I’m excited today to publish the first of a two part interview with Mike Miller. Mike is a long-time columnist for both Roundel and Bimmer magazines. He’s also a former mechanic, a holder of a Master’s of Environmental Law degree from Vermont Law School and basically a lifetime lover of BMW.
However, that doesn’t prevent him from speaking his mind as you’ll read below. Mike was kind enough to drop a comment to my article back in August, BMW’s Quality Crisis, which was partially inspired by his Tech Q&A column in Bimmer magazine.
The questions for this interview were crowdsourced from the M3forum.net and Bimmerfest.com online forums — thanks guys. I’ll be publishing part two of this interview on Wednesday.
1. How did you first come to write about BMW for Roundel and Bimmer?
I began sending tech tips into Roundel sometime in 1988 or 1989. At the time I was living in Vermont and working at an independent BMW shop, where I learned the parts system and “the German way” of working on BMWs. Sending in tech tips was just an effort to get more information out there in the BMW community. There was no online information back then, obviously, and accurate parts information was hard to come by but the shop I worked at had a microfiche reader.
Former Editor-in-Chief Yale Rachlin gave me a paying staff position in 1991 as Product Review Editor. Our current editor-in-chief, Satch Carlson, appointed me Technical Editor in 1998. Bimmer magazine was born in 1998. I contacted then-editor Jim Resnick and offered my services. After several feature stories I began to handle Bimmer Tech Q&A I believe in late 1998 or early 1999.
2. What was your first car, and (if not a BMW) your first BMW?
There were some false starts and cars that weren’t around very long and never ran. The first car most folks will remember me actually driving is a 1968 Chevy Impala Sport Coupe 327/250, TurboHydraMatic 350 (originally a Powerglide two-speed automatic), which I owned from 1980 to 2002. My first BMW that actually ran for any appreciable length of time is a 1977 320i, which I still own.
3. What’s your favorite M car, and why? Same question for 3 Series.
I’m resisting the urge to say, “Favorite M car for what?” Instead, I’ll go with “favorite M car for enthusiast street driving, rather than racetrack or daily driving.”
It also depends on what you consider an M car. If your definition of an M car is a car developed by BMW Motorsport (later known as BMW M), then my favorite is the 2002 Turbo. To me, it was the ultimate version of my favorite BMW ever, the 2002. I love the way BMW beefed up every part of the car and did so much R&D and updating considering the small number built — 1,672.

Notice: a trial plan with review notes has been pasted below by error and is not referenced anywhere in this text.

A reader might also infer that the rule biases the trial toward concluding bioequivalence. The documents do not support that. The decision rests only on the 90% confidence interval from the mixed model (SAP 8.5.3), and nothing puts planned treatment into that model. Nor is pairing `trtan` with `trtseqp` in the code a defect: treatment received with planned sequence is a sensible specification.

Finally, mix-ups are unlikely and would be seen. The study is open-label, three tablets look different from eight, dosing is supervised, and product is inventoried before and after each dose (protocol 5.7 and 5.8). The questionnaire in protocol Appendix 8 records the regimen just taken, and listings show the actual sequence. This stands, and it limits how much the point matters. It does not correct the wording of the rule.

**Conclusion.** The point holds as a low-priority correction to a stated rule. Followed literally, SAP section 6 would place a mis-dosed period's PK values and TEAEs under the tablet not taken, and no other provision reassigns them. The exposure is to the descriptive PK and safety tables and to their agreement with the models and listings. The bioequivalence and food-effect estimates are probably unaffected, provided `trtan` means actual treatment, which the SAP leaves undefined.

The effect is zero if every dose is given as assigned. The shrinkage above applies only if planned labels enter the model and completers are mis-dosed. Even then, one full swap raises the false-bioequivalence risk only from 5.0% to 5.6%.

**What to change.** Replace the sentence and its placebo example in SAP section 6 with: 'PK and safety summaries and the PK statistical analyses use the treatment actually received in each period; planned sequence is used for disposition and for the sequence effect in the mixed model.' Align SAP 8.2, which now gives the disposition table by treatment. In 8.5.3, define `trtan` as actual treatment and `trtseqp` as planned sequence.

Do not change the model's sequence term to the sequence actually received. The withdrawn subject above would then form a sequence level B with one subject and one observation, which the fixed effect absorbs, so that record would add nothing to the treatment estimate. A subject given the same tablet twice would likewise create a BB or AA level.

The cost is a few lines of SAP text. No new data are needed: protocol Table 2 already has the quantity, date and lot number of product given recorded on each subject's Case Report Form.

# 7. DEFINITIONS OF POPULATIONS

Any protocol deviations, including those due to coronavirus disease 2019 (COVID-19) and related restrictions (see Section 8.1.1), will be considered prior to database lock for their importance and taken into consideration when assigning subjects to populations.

If an M car has to have the letter M in its name, then my favorite is absolutely the M1. Few people have ever had the privilege of driving an M1, but I have been fortunate enough to have driven two of them. Without question, it is the most visceral and purest BMW driving experience I have ever had, and that’s what I really like about driving – not outright speed or perfect handling, but the smell, the sound, and the mechanical aspects of the driver/vehicle interface.
With the 3 Series, I’ll take a different tack and go with “favorite 3 Series for daily driving as a driving enthusiast.”For me it would be the E46 330Ci coupe, Performance Package (ZHP), six-speed manual. Although other 3 Series cars may excel over the ZHP at various tasks, the ZHP was by far the nicest all-around 3 Series I’ve ever driven, with the best non-M suspension, a subtle look, great fuel economy considering the engine displacement, and ample power. It did not have giant acceleration numbers, basically due to the gearing BMW used, but it was an absolute joy on long road trips and frankly long road trips are my thing.
A close second would be the 2011 335is Coupe, six-speed manual. This car is the epitome of the E90 3 Series family, almost too perfect to be one of my favorites because it doesn’t require much from the driver, but the sound, the fury, and the slot-car handling really blew me away.
Now, if you want to know which 3 Series I enjoy driving most as a weekend-driver collector car, it is my 1977 320i, which is set up to look like a period 1970s TSD rally car. That shouldn’t surprise many people – I’m an old school kind of guy.
4. Since you often take BMW to task in your articles, what’s your relationship with BMW NA like?
Initially, let me assure you that I love BMW the company and BMW cars and motorcycles. I bleed blue and white. I also have a responsibility to my readers to call ‘em like I see ‘em. That responsibility includes telling what is, in my opinion, the truth about BMW reliability and quality issues. To the extent I am a gadfly, I am an unwilling gadfly.
I have a very good relationship with BMW NA. As an automotive journalist, my contacts are almost always with the public relations folks but I have also interacted with high-level executives. Notably, never once has anyone from BMW NA told me something I wrote was wrong – even when it was.
Other stories you might like:
- Part Two — Interview with Mike Miller Here’s the second part of my interview with Mike Miller, writer for Roundel and Bimmer...
- Interview with Alex Palevsky, Co-Founder of BMW M Registry I’m excited to publish the first of a two part interview with Alex Palevsky, a...
- Part Two — Interview with Alex Palevsky of BMW M Registry Here’s part two of my interview with Alex Palevsky, co-founder of BMW M Registry. Alex...